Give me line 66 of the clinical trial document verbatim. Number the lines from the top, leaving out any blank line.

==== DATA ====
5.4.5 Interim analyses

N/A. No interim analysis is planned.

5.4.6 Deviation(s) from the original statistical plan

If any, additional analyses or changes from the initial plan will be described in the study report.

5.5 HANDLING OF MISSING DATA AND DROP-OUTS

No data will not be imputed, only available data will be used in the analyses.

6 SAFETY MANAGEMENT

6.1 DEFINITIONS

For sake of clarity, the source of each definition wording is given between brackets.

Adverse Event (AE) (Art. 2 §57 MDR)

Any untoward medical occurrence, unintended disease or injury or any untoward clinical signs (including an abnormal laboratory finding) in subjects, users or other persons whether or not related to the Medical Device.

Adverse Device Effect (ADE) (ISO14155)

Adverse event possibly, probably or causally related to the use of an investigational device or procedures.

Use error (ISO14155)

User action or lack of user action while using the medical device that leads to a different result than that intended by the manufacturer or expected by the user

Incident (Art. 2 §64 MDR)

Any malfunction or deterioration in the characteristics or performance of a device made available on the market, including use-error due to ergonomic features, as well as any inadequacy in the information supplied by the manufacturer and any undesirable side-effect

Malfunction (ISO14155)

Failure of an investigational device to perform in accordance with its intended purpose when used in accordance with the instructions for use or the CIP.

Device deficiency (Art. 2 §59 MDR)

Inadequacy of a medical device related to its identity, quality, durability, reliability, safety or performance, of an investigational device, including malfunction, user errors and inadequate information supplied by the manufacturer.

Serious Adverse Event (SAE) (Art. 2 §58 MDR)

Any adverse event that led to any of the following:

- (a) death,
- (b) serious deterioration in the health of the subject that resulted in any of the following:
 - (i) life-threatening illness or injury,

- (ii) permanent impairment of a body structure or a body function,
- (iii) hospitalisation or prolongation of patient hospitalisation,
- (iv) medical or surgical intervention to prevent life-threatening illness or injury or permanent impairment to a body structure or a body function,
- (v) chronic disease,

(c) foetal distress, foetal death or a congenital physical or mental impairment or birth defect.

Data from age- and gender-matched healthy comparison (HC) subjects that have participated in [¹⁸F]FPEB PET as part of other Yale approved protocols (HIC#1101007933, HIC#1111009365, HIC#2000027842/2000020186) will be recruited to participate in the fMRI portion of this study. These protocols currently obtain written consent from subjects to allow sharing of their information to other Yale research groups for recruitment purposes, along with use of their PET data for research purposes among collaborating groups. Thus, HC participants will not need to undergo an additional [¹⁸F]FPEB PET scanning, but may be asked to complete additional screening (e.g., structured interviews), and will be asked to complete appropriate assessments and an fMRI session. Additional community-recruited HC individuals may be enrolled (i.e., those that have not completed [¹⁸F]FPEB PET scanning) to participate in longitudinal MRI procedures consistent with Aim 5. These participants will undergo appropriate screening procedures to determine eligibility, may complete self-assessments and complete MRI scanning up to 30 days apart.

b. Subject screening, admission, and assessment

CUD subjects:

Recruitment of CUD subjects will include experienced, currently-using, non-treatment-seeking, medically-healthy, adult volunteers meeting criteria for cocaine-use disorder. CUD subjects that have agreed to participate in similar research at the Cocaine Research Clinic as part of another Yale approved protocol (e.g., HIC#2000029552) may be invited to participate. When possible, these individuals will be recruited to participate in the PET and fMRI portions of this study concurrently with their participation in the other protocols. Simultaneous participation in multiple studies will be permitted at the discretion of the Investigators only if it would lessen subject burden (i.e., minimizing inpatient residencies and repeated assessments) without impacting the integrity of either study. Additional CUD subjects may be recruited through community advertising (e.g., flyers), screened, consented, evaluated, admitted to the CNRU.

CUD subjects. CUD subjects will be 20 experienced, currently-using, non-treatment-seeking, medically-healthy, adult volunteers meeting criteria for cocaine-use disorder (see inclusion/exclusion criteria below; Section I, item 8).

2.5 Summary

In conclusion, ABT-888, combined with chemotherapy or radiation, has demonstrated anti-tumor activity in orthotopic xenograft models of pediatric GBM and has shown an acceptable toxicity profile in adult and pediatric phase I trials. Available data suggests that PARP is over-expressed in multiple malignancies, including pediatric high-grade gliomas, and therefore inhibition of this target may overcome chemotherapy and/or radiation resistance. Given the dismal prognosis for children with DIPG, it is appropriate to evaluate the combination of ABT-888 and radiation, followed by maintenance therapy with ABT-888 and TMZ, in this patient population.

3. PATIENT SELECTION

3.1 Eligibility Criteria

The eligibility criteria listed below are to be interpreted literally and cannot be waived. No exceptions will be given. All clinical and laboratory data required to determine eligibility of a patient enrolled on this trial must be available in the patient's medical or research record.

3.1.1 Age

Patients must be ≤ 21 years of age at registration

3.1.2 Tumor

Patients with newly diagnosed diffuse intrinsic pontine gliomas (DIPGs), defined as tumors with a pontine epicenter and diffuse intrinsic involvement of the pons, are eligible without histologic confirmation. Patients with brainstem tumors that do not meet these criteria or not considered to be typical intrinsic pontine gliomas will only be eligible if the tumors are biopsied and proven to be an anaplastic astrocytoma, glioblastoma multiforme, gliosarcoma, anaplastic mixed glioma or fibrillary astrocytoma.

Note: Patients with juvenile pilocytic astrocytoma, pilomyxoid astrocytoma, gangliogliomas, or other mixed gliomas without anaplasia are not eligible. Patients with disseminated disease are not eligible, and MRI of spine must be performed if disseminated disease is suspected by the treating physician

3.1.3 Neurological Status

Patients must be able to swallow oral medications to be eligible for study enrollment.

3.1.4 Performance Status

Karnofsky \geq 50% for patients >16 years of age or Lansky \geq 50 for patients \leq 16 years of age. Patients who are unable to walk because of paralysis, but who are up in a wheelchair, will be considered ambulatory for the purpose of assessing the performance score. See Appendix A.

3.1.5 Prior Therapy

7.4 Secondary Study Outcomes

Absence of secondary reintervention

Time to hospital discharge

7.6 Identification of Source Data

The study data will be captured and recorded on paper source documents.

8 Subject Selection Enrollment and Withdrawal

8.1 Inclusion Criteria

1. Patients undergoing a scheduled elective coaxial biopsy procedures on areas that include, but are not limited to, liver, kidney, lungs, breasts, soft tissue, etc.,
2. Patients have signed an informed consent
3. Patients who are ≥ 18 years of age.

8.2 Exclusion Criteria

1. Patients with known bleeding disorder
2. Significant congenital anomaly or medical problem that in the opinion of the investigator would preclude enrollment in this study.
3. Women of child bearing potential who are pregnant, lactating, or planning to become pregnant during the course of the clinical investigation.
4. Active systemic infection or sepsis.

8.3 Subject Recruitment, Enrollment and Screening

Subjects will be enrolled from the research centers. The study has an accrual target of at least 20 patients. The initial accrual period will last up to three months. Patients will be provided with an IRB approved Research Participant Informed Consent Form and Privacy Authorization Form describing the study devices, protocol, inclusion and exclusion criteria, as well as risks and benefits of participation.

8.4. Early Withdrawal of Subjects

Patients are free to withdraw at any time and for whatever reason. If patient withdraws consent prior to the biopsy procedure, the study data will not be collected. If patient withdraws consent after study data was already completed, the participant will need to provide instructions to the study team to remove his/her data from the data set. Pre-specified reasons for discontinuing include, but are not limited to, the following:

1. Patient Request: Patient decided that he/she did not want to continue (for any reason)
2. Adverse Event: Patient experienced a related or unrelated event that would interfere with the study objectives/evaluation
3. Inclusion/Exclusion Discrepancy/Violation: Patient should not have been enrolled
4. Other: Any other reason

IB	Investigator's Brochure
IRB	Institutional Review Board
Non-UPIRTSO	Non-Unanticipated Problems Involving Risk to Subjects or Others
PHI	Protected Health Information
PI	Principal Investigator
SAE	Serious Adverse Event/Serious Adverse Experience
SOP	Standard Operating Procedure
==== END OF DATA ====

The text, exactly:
4. Active systemic infection or sepsis.